Figure 6: Comparisons between original images and final attention cropping results. The left is the original image and the right is the cropped one in every comparison.

3.2 Convolutional Neural Network

Convolutional neural networks (CNNs) demonstrate impressive results in image classification. In this paper, the approach of CNN is adopted to facilitate the classification. CNNs directly use raw image as an input and image category as an output so that forms an end-to-end system. They learn image features from training of network. A CNN network consists of three types of layers, including convolutional layers, pooling layers, and at least one final fully connected layer. The outputs are generally normalized with a Softmax activation function and therefore approximate posterior class probabilities. For a given output feature map

, the activation of Softmax is as follows:


denote the probability of map mapping to class and subject to the constraints that and .

4 Experiments and analysis

We first evaluate the performance of our method on PlantCLEF. The employed dataset is composed of about one hundred thousand pictures belonging to 1000 species. Each picture belongs to one and only one of the seven types of views reported in the meta-data. These types are entire plant, fruit, leaf, flower, stem, branch, leaf scan.

An originality of PlantCLEF is that its ”social nature” makes it closer to the conditions of a real-world identification scenario: (i) images of the same species come from distinct plants living in distinct areas, (ii) pictures are taken by different users that might not use the same protocol of image acquisition, (iii) pictures are taken at different periods in the year.

4.1 Experiments setup

We then perform our proposed novel framework and data augmentation method of attention cropping (AC). The experiments are conducted with two NVDIA Geforce GTX-1080 GPUs. The deep learning software tool is Pytorch. MATLAB is also used in our experiments. The preprocessing which is attention cropping is fulfilled with MATLAB. For simplicity, we set the total cluster number

and cropping ratio .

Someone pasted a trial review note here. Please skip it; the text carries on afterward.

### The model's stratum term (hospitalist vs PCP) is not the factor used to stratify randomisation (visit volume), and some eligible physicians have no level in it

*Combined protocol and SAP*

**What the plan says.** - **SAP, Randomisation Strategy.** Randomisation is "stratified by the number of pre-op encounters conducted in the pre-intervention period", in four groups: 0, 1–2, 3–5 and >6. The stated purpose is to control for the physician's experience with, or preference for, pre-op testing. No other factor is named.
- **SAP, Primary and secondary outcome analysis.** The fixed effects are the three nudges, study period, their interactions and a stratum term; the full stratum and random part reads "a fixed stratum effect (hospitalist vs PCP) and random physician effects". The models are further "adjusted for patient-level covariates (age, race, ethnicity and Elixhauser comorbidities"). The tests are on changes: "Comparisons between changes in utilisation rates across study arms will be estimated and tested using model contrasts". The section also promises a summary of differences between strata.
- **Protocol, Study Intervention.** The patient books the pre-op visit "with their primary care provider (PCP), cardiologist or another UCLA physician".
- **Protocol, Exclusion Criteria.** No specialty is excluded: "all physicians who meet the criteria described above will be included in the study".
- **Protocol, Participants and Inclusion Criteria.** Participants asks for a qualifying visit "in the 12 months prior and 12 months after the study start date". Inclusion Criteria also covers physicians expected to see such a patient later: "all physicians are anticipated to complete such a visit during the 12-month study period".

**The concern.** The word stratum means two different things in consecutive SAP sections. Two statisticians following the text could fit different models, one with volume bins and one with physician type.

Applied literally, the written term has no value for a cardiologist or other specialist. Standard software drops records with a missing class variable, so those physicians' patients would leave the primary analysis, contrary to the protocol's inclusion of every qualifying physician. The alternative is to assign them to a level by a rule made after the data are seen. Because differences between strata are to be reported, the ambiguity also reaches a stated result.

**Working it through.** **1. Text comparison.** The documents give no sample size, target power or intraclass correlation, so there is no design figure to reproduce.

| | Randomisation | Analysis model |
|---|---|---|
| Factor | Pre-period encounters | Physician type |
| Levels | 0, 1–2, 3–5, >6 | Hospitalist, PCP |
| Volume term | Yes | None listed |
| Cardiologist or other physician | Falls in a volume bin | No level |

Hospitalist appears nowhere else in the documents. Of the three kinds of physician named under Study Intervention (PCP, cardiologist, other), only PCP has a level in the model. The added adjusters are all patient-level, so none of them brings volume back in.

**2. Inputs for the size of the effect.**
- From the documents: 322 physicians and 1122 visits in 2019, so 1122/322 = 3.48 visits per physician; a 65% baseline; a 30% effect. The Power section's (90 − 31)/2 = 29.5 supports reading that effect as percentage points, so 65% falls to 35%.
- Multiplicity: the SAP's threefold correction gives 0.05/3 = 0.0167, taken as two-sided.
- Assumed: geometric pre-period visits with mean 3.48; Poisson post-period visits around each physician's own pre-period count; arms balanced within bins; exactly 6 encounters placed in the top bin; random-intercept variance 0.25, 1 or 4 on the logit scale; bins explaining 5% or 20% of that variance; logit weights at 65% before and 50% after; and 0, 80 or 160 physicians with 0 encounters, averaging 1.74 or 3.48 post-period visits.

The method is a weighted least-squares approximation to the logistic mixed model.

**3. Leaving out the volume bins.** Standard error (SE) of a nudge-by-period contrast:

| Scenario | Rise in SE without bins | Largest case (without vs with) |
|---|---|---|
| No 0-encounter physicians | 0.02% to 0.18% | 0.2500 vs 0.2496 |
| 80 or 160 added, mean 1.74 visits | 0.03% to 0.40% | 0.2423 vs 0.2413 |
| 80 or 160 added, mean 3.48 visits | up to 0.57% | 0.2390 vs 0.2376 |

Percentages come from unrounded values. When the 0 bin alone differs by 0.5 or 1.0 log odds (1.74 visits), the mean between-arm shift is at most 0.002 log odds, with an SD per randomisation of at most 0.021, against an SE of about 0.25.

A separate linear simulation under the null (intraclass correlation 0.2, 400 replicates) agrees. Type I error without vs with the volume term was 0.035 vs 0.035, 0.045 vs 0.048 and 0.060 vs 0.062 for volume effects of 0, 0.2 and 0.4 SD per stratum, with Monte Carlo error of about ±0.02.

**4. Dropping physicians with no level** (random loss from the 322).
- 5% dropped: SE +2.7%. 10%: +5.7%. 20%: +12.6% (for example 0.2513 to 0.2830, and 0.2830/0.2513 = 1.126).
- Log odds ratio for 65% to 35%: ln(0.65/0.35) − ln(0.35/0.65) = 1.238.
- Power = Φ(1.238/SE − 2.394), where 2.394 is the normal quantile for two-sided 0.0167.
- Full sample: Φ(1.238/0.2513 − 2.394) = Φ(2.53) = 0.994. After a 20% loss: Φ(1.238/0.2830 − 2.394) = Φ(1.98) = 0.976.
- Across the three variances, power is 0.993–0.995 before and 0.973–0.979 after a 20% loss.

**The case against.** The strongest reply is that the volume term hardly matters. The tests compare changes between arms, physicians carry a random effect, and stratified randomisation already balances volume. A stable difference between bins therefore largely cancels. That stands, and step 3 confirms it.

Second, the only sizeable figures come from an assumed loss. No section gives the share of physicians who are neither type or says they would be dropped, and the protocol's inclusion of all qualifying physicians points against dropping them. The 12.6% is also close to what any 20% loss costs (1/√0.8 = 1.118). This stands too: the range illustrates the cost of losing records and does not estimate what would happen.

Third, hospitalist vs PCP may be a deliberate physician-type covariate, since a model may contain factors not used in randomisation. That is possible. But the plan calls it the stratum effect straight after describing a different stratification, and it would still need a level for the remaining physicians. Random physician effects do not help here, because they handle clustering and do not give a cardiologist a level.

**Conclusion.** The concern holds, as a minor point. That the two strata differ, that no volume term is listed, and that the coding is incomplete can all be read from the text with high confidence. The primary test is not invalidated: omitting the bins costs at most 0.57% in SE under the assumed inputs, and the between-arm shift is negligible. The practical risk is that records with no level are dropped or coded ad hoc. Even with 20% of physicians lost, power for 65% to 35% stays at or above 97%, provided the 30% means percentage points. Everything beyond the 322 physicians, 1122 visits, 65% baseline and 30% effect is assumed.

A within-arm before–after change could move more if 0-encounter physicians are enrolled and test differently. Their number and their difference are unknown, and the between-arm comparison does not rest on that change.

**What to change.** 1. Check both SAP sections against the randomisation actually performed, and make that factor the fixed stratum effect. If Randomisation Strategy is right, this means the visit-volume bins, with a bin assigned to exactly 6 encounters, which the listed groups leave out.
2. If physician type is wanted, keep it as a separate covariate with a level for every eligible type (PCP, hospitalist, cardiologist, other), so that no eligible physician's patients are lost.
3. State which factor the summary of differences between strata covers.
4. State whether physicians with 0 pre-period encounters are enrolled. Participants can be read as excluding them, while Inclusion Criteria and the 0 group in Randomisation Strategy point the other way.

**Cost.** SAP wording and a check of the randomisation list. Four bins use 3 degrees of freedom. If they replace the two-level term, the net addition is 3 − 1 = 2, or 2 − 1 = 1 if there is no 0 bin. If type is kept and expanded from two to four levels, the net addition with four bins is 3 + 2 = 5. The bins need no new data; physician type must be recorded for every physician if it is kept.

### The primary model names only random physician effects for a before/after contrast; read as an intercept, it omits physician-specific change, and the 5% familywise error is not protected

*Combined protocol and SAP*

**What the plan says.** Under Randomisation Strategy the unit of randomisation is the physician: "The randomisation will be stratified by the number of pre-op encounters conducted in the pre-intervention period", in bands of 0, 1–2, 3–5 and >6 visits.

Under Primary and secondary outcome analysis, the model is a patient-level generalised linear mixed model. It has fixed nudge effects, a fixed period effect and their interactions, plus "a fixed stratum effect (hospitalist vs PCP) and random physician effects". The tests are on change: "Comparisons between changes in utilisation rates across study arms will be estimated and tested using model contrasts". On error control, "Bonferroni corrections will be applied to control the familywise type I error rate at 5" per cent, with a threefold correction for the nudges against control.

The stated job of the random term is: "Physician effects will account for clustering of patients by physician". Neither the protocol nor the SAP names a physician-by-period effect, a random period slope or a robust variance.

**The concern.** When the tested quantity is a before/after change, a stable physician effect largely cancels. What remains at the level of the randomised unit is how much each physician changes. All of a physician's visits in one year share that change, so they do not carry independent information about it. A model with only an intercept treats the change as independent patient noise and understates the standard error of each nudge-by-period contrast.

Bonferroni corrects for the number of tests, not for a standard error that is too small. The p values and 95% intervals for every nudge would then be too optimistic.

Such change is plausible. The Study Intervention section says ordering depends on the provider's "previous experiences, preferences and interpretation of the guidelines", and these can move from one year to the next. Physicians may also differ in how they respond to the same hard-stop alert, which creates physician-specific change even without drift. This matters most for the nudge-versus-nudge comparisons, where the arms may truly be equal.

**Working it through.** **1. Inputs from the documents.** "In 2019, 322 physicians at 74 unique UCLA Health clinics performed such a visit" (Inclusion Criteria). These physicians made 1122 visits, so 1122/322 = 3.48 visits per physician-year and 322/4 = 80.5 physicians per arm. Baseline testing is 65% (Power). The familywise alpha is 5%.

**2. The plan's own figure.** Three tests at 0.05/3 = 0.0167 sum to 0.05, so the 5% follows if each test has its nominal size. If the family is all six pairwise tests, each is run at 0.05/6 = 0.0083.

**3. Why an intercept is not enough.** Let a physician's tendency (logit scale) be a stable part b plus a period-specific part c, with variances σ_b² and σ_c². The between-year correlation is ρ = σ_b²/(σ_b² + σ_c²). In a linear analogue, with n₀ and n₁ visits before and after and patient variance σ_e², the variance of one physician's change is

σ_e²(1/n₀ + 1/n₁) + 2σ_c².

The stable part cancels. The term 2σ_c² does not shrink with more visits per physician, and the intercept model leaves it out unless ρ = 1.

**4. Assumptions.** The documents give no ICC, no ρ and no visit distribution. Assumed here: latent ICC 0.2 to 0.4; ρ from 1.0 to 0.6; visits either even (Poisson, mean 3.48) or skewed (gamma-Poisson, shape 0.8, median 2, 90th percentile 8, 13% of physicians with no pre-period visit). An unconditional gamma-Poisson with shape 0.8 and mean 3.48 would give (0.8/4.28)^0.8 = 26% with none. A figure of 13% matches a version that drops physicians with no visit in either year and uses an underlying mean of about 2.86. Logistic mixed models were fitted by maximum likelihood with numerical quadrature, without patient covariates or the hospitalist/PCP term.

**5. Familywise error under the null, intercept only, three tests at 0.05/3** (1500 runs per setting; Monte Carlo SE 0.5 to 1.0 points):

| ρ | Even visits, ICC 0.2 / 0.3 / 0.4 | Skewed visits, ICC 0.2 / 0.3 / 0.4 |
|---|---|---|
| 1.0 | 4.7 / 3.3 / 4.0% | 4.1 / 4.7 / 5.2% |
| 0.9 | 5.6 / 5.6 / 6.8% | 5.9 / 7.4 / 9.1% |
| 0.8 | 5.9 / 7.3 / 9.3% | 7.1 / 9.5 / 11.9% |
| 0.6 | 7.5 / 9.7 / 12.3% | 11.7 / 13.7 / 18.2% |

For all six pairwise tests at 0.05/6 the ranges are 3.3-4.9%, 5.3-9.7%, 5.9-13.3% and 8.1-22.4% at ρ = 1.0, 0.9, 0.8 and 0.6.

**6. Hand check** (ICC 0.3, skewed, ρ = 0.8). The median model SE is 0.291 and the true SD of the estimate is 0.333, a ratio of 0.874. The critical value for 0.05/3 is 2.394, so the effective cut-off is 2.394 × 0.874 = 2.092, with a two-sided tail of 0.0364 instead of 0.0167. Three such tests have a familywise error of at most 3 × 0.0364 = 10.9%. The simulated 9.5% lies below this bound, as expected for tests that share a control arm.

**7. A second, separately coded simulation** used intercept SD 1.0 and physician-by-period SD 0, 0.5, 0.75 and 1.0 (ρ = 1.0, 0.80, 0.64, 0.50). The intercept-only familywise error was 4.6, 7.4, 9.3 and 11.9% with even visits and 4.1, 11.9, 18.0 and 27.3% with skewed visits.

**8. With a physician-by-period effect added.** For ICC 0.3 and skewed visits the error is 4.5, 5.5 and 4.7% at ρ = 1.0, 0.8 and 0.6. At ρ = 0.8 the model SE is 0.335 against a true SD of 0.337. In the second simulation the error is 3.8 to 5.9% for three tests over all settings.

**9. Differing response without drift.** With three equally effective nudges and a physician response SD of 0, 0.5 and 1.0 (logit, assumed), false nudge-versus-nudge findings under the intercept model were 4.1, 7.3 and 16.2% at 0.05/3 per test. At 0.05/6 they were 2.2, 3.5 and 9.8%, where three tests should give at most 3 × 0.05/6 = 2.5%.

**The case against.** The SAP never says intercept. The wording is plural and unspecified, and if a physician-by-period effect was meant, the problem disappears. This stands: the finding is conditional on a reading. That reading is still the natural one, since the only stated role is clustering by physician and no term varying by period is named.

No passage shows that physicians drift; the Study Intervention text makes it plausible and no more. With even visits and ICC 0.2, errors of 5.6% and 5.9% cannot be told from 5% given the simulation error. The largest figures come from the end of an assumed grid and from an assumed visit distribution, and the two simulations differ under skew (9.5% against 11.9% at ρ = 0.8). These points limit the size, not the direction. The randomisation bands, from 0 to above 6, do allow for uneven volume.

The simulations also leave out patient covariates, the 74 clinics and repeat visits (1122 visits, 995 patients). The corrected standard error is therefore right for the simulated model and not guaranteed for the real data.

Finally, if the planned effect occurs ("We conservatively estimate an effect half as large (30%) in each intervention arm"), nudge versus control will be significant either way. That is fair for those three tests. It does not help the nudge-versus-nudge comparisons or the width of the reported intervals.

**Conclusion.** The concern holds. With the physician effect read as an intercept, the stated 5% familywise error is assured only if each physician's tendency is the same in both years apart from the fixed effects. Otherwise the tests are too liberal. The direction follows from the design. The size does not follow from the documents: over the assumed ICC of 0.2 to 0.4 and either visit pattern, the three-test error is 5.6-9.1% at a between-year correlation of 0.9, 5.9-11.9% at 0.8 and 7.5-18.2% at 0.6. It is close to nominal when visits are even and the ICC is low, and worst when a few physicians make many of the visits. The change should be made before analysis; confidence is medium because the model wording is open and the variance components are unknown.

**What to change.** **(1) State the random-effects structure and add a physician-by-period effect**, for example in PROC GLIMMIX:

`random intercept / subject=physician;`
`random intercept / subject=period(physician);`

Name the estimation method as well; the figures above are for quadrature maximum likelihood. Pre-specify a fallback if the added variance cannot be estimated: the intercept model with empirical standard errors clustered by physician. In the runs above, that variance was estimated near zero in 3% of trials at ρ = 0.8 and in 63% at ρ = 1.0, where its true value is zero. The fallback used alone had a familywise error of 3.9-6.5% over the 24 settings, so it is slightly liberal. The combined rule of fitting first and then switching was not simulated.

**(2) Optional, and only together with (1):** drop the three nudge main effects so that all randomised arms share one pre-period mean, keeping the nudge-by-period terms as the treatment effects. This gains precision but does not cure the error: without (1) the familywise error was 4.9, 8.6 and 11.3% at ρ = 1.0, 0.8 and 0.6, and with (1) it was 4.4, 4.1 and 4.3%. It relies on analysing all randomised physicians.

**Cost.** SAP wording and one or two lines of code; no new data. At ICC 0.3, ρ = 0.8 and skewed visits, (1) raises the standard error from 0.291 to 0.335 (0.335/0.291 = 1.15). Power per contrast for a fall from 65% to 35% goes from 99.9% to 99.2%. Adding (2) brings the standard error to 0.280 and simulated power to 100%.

Two neural networks of ResNet50 and Inception v3 are chosen to conduct the experiments to evaluate the performance of the proposed framework. ResNet50 is a kind of residual network. Residual networks are similar as VGG but with learning residual functions with reference to the layer inputs to ease the training of deeper neural networks. So they are not sequential models. ResNet50 is with a depth of 50 layers. Its major kernel style is 3

3. Inception v3 introduces inception modules. Inception modules help increase the width of the network. It is a convolutional block which is constituted by different kinds of convolutional kernels. Apart from 3

3 kernel is employed which is common used, other types such as 17,77,11,13 and so on are also adopted for constructing networks. Big and small convolutional kernels are used together in one block. Big convolutional styles and feature maps are with little number of kernels and small convolutional styles and feature maps are with large number of kernels.

Besides, experiments without AC are also carried out to prove the effectiveness of the proposed data augmentation method. Considering the training efficiency, the image preprocessing is carried out off-line. So, there are two different kinds of training datasets totally. One is the original and the other is got by using AC. Then the training is carried out with normal procedures. We set batch size 64 and use a linear decaying learning rate with a factor of 10 every 30 epochs. The initial learning rate is 0.1 and the total epochs are 90. Other parameters such as momentum and weight-decay are 0.9 and 1


The input end of deep learning network generally requires input of the same size picture. All images will be resized to the given size after data augmentation such as flipping, random cropping which is popularly used to train networks in the vision community. A crop of random size of (0.08 to 1.0) of the original size and a random aspect ratio of 3/4 to 4/3 of the original aspect ratio is made in random cropping. Different from that, AC data augmentation is in terms of vision cognition. It is more essential. More important and interesting information is focused on. And this crop is finally resized to different given size in terms of different deep learning networks. For resnet50, it is 2242243. And for inception v3 it is 2992993.

Then these all samples are shuffled for training. The number of the neurons of last fully connected (FC) layer are set N, which is the number of the categories. The loss function is cross-entropy loss. It is formulated as follows: